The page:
This page explains how to build and configure the host Linux system for HERO using PetaLinux/Yocto. This HOWTO is for HERO based on the Xilinx Zynq UltraScale+ MPSoC platform.


The specific board used for this HOWTO is the UltraSOM+ TE0808 module (using a XCZU9EG-1FFVC900E chip, with 2 GiB DDR4 RAM) on the UltraITX+ Baseboard TEBF0808 from Trenz Electronic. However, it should also work for similar boards as the ZCU102 from Xilinx. In fact, it should be even simpler to get it running on the Xilinx board as all the required board files come with the PetaLinux installation.

Build system

The following build system was used for this HOWTO:

  • CentOS 7 workstation
  • Xilinx Vivado 2017.2 with SDK and PetaLinux
  • Bash shell

Required input files

The following files are required for this HOWTO:

  • board support files
  • bigpulp-zux.hdf hardware definition file exported from Vivado
  • bigpulp_zux_top.bit bitstream file generated by Vivado
  • the helper scripts provided in the hero-support GIT repository

Generated output files

The following files will be generated throughout this HOWTO:

  1. image.ub FIT image consisting of

    • Linux kernel image
    • device-tree blob (DTB)
    • Root filesystem image
  2. BOOT.BIN consisting of

    • First-stage boot loader (FSBL) image
    • U-Boot boot loader
    • FPGA bitstream
    • Power management unit (PMU) firmware
    • ARM Trusted Firmware image

To boot the platform, these files need to be copied to the boot partition of the SD card.

NOTE: PetaLinux automatically regenerates the individual components from the sources when generating the two output files. Consequently, any changes manually applied to any of these components, for example to tweak a specific node in the device tree, are not propagated to the final images. The purpose of this tutorial is to show how and where to add properly add such customizations in the PetaLinux flow.

NOTE: With the default PetaLinux configuration used also by this tutorial, U-Boot loads the root filesystem image from the SD card into memory at startup. The filesystem is then read- and writeable only in memory (RAMDISK). No changes are written back to the image on the SD card. From a point of usability, this is not ideal. However, there are several important advantages:

  • No filesystem inconsistency and corruption can occur, for example due to system crashes, SD card wearout.
  • Very fast startup
  • Reduced SD card wearout

It is however recommended to setup either a second data partition on the SD card or and network file system (NFS) share and mount this for permanent storage. In the case of the latter, filesystem consistency is handled by the NFS server, which helps to avoid data corruption. This tutorial shows how to include the required scripts to (automatically) mount an NFS share at startup.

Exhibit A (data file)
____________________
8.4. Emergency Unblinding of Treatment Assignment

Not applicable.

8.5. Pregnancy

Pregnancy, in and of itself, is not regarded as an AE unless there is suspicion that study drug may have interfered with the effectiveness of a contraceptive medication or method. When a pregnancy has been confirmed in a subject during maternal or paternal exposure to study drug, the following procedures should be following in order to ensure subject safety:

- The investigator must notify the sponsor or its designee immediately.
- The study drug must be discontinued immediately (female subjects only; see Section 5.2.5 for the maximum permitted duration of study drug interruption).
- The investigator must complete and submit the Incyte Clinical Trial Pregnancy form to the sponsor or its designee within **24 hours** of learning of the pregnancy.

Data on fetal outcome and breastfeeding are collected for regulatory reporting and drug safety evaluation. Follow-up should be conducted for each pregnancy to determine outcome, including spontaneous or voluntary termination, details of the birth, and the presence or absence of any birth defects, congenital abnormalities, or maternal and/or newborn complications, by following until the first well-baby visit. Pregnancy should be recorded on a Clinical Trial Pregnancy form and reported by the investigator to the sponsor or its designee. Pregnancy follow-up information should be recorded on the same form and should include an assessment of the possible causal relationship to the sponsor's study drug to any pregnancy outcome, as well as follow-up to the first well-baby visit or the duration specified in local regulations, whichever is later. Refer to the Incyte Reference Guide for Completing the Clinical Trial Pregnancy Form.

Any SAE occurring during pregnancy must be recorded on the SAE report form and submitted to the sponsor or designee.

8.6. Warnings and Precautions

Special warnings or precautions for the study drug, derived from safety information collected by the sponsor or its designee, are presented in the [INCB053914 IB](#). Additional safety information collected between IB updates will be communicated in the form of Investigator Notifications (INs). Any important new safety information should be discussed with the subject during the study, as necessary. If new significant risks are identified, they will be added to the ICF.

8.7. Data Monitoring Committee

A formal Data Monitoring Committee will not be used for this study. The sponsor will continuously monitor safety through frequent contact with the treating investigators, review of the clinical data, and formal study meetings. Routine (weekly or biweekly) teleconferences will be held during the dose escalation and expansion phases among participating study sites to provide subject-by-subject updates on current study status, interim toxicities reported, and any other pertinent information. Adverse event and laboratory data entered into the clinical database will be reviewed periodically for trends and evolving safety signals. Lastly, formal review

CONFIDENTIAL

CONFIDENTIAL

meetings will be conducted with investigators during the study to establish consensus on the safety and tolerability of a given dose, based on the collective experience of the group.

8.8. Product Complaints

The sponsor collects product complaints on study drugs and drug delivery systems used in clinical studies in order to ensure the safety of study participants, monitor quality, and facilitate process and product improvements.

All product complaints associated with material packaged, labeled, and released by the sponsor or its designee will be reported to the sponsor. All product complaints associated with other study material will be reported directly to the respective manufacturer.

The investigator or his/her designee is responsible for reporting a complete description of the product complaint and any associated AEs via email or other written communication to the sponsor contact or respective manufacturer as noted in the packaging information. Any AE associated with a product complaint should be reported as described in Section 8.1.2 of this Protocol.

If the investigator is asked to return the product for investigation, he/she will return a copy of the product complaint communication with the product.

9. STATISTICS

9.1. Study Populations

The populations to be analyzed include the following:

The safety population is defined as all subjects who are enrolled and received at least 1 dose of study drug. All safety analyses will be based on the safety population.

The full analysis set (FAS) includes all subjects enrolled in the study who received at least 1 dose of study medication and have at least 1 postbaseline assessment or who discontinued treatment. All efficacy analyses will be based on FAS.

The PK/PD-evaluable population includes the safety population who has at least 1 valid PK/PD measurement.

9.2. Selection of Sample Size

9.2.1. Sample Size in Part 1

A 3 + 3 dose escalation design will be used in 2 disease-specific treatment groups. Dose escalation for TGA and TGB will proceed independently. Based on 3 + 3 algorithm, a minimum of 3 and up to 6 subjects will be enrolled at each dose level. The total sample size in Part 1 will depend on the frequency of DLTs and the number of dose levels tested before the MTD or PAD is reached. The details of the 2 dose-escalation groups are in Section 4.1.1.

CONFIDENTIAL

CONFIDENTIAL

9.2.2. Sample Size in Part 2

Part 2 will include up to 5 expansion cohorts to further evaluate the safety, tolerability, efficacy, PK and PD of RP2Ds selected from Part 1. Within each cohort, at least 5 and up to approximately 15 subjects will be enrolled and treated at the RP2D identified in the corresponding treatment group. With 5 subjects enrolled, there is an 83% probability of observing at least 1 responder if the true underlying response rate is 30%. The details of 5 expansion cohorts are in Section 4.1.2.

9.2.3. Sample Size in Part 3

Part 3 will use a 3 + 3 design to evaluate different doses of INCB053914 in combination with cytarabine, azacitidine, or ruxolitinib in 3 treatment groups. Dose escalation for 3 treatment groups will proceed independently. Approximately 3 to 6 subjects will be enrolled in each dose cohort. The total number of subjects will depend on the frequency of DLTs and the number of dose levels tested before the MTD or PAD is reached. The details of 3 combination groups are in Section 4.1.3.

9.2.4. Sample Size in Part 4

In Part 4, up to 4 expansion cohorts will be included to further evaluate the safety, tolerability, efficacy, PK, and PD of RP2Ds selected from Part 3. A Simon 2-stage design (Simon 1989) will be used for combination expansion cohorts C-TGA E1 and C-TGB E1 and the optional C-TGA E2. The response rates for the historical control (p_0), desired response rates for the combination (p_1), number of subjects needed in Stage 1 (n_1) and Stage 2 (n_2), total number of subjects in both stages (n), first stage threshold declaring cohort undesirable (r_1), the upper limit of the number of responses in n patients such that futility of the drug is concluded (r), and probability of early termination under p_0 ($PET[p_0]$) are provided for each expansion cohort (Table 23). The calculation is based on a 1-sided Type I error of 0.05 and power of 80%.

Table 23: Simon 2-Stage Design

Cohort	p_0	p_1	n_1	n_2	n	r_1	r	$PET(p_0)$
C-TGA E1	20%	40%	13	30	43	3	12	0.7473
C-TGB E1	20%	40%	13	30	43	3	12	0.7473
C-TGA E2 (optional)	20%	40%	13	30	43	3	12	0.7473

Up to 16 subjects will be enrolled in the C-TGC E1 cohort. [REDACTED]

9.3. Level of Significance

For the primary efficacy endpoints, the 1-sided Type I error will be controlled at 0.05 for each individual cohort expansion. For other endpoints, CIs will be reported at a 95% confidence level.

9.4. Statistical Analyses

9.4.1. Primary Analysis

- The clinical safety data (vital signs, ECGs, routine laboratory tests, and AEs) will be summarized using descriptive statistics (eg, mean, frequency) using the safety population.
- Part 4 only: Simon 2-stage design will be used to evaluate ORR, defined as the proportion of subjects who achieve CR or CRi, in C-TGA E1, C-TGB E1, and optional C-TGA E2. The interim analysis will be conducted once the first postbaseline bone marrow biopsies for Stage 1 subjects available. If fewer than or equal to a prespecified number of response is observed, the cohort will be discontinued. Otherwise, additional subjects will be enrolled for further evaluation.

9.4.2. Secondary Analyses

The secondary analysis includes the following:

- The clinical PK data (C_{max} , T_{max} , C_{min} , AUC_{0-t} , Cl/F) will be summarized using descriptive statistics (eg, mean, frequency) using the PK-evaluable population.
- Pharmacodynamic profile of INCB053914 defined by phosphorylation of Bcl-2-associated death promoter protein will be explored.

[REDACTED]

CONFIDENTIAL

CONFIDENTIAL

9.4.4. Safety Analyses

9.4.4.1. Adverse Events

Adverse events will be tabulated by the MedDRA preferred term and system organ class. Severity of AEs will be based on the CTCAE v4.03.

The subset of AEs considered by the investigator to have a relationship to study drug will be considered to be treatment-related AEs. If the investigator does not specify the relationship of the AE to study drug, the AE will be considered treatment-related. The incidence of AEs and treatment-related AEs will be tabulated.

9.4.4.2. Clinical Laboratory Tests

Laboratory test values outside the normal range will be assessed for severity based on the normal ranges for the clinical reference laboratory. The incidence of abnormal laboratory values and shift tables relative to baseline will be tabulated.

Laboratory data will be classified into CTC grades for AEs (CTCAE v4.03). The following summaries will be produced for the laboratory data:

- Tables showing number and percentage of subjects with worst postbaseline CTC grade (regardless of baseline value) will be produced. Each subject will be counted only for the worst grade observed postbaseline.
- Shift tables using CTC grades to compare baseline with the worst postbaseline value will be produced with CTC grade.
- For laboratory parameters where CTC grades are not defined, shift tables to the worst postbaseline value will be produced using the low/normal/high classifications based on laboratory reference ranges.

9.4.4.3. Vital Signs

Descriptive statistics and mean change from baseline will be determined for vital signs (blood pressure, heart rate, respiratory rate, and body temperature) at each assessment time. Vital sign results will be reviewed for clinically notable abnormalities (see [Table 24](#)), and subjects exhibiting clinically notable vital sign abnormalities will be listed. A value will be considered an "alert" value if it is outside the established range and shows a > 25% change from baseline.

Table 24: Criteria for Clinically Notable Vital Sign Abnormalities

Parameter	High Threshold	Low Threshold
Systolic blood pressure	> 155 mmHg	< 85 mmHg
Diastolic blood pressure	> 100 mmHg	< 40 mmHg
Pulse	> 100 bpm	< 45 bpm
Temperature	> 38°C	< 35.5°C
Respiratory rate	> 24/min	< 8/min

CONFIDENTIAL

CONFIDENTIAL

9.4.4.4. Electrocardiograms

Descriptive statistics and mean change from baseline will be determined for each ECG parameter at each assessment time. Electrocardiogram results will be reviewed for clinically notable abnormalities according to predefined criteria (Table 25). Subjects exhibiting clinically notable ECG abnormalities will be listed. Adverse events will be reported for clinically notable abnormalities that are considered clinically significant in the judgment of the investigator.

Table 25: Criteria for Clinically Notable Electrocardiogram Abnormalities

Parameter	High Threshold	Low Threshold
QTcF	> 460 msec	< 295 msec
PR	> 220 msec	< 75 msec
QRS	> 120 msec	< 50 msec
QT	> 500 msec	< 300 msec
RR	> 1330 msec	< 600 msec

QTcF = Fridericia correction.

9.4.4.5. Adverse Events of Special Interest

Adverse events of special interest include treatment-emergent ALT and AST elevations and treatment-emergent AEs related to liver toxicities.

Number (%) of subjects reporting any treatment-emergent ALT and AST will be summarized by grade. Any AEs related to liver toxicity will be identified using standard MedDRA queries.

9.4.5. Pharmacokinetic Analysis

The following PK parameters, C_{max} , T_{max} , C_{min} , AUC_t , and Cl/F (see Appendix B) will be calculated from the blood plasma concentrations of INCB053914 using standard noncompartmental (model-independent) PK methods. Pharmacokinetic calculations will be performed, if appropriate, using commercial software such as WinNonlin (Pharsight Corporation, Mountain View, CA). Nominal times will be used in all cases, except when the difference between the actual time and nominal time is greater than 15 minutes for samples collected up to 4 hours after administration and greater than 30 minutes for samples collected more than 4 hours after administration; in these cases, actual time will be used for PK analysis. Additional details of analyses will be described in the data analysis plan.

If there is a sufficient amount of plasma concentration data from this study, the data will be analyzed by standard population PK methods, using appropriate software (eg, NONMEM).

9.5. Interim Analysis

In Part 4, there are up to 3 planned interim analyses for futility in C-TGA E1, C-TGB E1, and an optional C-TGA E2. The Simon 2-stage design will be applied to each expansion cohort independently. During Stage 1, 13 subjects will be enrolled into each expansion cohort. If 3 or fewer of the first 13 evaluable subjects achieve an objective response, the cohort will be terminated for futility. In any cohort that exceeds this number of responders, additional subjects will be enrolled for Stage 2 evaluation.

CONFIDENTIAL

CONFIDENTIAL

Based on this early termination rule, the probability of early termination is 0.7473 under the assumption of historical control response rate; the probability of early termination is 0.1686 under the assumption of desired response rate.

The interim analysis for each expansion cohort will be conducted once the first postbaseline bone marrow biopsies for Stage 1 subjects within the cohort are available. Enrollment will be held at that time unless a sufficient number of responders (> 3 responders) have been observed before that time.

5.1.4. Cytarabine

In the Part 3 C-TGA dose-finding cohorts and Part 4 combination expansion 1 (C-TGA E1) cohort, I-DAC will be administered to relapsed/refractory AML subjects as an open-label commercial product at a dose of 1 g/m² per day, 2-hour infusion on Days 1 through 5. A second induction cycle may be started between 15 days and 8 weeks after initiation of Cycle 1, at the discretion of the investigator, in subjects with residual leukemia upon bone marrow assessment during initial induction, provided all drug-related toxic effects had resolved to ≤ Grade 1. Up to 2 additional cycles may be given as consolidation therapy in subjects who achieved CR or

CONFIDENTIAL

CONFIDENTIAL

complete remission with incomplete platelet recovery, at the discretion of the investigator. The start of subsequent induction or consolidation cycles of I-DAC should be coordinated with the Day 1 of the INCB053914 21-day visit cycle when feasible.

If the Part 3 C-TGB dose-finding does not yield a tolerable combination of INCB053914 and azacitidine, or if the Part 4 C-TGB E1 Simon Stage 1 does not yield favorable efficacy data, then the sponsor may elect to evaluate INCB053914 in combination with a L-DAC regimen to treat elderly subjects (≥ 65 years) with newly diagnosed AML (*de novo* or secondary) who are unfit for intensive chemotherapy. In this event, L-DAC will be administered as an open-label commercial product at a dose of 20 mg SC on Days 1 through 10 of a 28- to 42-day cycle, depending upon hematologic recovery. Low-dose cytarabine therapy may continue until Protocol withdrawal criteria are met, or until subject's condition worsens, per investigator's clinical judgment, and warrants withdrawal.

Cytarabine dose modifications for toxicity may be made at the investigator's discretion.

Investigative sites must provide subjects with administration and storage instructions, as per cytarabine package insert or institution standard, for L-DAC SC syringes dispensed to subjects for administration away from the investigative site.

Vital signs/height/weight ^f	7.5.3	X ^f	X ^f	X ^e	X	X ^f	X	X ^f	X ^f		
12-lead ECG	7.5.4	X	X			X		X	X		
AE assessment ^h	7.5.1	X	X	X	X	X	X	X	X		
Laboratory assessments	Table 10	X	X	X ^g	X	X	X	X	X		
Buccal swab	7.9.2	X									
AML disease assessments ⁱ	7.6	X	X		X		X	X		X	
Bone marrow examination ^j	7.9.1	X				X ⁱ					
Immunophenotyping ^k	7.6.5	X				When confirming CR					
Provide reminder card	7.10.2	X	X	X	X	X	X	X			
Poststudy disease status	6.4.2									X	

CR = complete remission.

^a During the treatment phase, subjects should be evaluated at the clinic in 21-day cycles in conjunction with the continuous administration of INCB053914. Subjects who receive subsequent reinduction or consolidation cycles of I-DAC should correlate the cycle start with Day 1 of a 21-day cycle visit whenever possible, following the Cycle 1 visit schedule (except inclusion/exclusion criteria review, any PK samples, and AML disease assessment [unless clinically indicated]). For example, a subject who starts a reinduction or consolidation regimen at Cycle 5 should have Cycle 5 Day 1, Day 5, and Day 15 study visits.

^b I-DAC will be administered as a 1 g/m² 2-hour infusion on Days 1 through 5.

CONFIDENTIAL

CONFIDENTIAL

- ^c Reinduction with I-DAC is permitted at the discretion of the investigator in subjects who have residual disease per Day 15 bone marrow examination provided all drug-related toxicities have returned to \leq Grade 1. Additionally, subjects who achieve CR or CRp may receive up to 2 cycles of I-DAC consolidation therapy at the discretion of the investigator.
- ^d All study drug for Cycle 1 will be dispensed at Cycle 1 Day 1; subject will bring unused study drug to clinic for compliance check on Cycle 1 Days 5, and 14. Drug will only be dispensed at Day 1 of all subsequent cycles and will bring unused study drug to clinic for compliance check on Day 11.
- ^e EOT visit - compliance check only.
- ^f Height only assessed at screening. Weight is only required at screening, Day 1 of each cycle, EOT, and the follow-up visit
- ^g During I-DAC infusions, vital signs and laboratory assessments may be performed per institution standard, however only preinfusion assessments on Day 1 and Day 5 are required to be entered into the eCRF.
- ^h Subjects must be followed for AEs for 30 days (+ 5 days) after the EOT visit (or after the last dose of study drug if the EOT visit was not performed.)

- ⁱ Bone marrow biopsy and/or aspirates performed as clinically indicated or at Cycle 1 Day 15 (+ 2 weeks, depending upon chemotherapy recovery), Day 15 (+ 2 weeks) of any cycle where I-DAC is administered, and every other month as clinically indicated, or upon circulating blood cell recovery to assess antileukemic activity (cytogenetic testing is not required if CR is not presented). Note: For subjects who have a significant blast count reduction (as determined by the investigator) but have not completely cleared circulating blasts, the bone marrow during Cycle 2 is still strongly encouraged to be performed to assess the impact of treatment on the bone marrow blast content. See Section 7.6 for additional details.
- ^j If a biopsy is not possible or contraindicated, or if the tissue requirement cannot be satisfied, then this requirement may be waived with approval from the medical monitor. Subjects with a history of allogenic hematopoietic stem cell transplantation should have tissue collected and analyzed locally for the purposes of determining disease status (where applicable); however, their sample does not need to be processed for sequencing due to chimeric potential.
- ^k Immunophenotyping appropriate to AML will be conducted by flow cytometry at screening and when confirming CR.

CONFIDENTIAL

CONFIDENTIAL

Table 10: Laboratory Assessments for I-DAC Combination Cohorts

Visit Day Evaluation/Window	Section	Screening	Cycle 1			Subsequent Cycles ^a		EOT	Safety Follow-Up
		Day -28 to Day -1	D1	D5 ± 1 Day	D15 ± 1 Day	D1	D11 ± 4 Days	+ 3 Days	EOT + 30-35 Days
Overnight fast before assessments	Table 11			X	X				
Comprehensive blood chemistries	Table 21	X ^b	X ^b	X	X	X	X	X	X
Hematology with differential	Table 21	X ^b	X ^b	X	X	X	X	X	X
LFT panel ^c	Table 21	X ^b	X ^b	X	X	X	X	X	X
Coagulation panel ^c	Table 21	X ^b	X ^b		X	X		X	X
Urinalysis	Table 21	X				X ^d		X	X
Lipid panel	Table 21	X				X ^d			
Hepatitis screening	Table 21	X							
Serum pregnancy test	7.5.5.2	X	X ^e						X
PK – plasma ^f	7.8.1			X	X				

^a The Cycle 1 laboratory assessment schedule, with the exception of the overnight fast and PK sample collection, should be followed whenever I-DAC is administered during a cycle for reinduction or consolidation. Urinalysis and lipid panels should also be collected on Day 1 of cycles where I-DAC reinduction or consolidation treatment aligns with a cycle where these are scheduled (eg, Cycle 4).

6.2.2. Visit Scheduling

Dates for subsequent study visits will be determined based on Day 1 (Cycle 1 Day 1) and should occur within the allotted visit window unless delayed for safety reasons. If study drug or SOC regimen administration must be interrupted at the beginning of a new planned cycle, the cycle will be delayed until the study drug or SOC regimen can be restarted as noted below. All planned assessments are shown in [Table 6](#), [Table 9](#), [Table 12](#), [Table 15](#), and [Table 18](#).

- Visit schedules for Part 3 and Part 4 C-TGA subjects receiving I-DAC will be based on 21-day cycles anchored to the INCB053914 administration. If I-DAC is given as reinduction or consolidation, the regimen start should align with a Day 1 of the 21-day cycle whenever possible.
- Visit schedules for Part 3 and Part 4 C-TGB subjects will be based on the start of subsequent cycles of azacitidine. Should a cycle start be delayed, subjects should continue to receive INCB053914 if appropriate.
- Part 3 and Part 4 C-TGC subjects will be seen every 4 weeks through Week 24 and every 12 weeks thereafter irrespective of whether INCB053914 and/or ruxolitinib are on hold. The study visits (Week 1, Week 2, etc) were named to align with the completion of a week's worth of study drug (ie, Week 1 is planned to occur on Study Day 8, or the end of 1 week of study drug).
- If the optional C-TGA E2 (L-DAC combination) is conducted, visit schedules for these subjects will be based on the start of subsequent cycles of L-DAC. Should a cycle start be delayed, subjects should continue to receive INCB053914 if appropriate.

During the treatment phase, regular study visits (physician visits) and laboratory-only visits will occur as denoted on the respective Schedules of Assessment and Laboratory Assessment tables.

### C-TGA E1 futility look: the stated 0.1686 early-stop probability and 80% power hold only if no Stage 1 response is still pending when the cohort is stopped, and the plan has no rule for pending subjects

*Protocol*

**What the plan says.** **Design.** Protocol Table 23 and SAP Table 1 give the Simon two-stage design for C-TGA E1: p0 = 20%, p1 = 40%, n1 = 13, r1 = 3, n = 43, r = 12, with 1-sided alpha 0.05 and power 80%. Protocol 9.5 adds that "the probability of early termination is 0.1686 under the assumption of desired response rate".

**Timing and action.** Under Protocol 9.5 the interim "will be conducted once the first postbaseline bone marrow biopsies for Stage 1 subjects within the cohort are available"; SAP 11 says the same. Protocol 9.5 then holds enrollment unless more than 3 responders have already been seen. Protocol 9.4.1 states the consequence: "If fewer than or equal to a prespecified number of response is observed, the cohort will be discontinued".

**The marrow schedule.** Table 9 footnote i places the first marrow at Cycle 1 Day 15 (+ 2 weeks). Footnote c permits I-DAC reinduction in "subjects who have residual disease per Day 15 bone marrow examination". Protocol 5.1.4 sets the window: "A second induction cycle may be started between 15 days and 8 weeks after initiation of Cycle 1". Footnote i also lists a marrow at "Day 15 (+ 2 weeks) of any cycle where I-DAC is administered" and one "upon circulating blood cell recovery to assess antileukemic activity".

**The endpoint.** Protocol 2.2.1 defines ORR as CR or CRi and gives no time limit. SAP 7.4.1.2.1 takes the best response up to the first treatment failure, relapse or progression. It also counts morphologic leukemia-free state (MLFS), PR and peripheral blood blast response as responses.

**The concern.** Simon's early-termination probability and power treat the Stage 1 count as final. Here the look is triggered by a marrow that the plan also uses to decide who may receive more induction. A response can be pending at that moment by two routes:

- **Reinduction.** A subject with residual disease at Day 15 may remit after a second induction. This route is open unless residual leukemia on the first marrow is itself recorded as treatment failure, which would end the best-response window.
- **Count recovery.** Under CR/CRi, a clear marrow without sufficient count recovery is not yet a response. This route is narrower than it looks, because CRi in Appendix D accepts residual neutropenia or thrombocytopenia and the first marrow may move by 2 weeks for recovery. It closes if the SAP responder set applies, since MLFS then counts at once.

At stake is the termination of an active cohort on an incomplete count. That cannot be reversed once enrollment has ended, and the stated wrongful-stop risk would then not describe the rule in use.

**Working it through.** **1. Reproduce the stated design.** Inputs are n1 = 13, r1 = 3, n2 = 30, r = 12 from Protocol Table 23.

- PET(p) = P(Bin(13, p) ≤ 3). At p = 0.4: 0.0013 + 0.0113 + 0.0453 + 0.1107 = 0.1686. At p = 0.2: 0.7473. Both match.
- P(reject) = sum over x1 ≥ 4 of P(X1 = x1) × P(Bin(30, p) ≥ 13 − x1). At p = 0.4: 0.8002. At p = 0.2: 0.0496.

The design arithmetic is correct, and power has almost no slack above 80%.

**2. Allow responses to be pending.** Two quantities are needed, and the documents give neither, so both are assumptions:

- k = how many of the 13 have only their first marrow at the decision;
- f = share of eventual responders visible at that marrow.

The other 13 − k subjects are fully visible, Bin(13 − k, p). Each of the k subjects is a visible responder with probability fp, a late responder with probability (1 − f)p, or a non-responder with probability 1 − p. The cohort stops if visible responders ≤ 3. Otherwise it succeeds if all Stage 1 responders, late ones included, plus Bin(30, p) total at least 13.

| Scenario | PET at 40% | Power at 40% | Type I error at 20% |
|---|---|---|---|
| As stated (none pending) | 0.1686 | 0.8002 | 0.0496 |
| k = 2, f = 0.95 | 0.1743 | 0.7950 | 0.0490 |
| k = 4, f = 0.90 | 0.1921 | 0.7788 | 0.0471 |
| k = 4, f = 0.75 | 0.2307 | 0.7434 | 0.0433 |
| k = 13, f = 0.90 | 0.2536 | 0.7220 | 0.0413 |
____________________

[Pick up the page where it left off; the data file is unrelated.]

PetaLinux Project Setup

Create a new workspace directory on your local scratch partition. Throughout this HOWTO, we assume this directory to be


Where ${BOARD} has been set to te0808 for this HOWTO. The host name of the target system we generate is wimmis02 and is stored in the variable ${TARGET_NAME}.

These variables are defined in the script found in linux/petalinux/scripts/ inside the hero-support repository. Copy this file to the new directory and edit the variables accordingly.

Navigate to the workspace directory, source your Vivado environment script, and type the following command to create a new PetaLinux project:

petalinux-create -t project -n ${TARGET_NAME} --template zynqMP

Enter the newly created workspace directory cd os/${TARGET_NAME} and configure the project, i.e., import the hardware definition file exported by Vivado:

petalinux-config --get-hw-description=${VIVADO_EXPORT_PATH}/

This command will open PetaLinux top-level menuconfig. Navigate to the Subsystem AUTO Hardware Settings ---> Ethernet Settings ---> menu and configure the MAC address of your board. Save and exit menuconfig.

Finally, copy the remaining files from linux/petalinux/scripts inside the hero-support repository to images/linux/ inside the workspace directory. These files will be used during the later steps.

To re-open menuconfig at a later point, simply type


Xilinx Linux Kernel